Naturally, people are already freaking out. Online searches for “remortgage” more than doubled in the UK on Monday, according to analysis of Google search data by Loan Corp, a mortgage broker.


Investors are baffled and consumers are terrified ever since the Truss administration announced its sweeping tax-cut plan, which it believes will spur growth and take the edge off a looming recession.

Few economists agree.

Citibank analysts called the decision a “huge, unfunded gamble for the UK economy.”

Truss has defended her plan, invoking Reagan-era trickle-down economics that she believes will encourage businesses to invest.

But as my colleague Nicole Goodkind writes, Reagan’s tax policies were far from a slam dunk. According to the US Treasury, tax cuts reduced federal revenues by about 9% in the first couple of years. However, Congress eventually decided the sweeping tax cuts were unsustainable and, with Reagan’s approval, raised taxes by a lot in 1982. And 1983. And 1984. And again in 1987.

Britain has its own historical lessons to draw on: The last time taxes in Britain were cut this much, there was rampant inflation, a massive jump in debt and eventually an IMF bailout in 1976.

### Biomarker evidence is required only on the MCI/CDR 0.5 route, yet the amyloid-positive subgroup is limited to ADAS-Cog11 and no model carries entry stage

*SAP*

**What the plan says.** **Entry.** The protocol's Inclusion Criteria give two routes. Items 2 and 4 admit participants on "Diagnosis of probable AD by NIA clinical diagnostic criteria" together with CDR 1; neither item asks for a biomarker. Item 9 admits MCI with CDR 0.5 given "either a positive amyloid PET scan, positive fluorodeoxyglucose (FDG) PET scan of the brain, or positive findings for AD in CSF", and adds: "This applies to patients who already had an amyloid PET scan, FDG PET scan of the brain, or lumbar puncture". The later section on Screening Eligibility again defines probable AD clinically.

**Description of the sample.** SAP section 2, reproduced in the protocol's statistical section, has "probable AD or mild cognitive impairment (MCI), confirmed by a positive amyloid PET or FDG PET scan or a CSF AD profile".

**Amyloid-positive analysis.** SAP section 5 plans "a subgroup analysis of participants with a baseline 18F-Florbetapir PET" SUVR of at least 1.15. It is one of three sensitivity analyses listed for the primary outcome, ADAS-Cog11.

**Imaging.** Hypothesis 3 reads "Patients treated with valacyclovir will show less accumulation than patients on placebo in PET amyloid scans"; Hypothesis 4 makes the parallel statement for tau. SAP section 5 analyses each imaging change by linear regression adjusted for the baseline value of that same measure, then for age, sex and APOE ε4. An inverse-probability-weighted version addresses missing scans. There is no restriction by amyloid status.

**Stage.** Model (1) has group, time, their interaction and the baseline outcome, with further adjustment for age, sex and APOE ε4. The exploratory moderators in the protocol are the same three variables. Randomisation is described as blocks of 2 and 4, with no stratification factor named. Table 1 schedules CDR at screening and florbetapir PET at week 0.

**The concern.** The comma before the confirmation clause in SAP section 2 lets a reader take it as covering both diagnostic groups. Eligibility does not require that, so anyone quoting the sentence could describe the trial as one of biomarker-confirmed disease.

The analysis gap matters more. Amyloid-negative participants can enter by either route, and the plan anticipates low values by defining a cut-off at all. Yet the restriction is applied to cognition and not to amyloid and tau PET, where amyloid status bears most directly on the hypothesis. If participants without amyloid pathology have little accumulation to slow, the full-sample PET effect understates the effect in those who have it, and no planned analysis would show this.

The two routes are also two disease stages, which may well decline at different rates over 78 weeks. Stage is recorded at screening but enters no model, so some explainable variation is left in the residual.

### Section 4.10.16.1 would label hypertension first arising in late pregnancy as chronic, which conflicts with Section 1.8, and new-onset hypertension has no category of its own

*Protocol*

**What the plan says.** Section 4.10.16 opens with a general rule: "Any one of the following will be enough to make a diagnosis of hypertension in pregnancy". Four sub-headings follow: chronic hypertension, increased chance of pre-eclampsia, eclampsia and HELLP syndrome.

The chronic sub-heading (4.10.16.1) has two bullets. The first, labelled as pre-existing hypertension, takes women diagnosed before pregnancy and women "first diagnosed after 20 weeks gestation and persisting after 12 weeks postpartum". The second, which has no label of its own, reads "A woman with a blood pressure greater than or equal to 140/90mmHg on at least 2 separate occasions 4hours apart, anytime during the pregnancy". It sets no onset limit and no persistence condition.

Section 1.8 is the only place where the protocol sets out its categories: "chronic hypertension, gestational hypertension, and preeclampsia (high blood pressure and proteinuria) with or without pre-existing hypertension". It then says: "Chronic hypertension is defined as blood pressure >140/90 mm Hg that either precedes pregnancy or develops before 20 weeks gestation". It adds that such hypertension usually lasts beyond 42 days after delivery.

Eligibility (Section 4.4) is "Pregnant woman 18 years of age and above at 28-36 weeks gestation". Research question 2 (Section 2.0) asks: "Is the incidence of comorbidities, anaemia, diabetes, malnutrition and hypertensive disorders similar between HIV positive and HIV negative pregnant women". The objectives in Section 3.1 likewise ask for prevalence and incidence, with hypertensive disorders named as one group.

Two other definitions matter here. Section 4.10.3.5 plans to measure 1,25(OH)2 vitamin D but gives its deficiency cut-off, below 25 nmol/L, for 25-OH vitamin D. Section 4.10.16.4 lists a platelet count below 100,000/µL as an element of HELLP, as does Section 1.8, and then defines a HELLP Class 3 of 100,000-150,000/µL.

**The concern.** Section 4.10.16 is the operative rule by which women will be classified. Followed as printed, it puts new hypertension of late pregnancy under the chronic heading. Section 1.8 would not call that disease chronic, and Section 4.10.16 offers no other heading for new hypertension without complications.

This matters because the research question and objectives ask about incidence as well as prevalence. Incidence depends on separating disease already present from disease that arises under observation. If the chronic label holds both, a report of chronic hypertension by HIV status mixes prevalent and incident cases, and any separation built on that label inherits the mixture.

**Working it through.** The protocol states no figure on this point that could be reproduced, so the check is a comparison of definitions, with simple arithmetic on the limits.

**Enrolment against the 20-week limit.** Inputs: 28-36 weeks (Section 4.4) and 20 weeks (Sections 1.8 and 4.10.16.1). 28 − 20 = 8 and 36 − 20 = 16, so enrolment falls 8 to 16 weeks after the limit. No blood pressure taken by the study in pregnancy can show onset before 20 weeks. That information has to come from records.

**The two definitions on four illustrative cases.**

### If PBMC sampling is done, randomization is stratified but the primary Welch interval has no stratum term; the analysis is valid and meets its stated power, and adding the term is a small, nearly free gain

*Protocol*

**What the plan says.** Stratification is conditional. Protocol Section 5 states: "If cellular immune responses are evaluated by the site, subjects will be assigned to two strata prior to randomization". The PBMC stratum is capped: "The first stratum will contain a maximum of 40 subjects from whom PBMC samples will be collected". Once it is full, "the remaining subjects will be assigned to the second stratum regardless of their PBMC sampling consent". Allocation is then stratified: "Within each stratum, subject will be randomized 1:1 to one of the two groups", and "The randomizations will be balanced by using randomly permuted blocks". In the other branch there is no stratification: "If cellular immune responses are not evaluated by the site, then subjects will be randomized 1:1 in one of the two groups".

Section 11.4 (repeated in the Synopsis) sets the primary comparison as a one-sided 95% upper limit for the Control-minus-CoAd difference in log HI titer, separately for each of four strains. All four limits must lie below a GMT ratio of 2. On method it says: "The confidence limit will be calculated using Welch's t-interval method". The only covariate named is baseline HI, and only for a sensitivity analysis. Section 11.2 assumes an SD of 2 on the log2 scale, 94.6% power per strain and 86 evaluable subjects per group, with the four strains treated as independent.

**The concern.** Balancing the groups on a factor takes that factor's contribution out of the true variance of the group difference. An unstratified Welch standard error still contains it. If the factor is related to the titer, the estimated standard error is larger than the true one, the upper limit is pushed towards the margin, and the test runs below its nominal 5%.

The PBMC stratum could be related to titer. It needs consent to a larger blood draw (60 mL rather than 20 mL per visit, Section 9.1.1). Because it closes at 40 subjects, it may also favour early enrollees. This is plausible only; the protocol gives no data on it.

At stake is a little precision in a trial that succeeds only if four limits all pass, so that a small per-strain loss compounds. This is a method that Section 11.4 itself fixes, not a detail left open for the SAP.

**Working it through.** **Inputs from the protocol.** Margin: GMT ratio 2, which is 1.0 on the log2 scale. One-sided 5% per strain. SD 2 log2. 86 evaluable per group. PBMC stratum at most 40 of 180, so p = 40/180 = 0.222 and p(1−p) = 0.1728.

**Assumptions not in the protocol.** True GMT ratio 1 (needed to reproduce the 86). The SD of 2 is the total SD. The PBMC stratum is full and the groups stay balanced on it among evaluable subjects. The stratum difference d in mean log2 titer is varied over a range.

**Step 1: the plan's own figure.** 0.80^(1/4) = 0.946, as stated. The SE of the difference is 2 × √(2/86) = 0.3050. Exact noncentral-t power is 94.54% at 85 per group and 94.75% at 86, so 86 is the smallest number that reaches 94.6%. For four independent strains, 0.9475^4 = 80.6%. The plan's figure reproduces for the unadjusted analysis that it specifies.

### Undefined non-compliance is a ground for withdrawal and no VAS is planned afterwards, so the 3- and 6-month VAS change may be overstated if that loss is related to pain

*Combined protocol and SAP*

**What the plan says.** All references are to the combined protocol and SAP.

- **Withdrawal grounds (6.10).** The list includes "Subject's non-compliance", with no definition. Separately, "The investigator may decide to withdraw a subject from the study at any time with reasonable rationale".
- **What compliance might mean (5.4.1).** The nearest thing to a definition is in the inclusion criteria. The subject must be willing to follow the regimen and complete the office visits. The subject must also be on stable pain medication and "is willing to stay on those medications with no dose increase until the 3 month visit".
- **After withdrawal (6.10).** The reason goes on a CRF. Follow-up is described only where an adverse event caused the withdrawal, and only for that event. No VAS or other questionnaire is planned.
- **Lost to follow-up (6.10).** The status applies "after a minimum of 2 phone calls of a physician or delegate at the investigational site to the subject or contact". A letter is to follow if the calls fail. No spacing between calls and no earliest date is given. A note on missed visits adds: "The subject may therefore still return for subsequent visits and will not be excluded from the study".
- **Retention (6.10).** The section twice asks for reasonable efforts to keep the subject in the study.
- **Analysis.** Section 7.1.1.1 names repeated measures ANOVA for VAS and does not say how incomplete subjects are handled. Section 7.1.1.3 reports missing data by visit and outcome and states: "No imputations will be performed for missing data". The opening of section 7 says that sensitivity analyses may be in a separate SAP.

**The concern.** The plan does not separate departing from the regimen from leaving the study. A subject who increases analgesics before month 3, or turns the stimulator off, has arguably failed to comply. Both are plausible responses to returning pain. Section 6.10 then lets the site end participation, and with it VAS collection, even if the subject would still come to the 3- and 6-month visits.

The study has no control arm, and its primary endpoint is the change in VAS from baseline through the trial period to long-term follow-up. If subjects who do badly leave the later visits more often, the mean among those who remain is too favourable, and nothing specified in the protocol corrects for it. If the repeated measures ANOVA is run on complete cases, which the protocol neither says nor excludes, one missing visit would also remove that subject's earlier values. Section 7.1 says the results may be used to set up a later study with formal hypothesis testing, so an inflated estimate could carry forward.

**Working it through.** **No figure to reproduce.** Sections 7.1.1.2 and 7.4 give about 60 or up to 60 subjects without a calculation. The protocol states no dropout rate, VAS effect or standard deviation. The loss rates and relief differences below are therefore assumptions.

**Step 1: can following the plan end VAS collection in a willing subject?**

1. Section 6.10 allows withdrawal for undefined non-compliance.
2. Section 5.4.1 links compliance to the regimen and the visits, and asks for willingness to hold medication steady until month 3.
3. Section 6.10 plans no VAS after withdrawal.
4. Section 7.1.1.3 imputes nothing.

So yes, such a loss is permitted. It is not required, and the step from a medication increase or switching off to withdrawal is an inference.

The housing frenzy sparked by the pandemic and rock-bottom interest rates is hitting the brakes almost as rapidly as it started.

Home prices rose 15.8% in July from a year earlier — a much smaller jump than the 18.1% growth seen in June, according to the S&P CoreLogic Case-Shiller index. That marks the biggest slowdown in the history of the index.

On a monthly basis, prices fell 0.2% from June.

Facebook says it shut down two separate networks of foreign fake accounts engaged in covert influence operations that spread pro-Russian propaganda and attempt to bait Americans on divisive domestic issues, just weeks before the midterm elections, my colleague Donie O’Sullivan reports.

The two networks were run out of Russia and China, according to Meta, Facebook’s parent company. But Meta didn’t attribute either campaign to specific entities within China or Russia, or to the Chinese or Russian governments.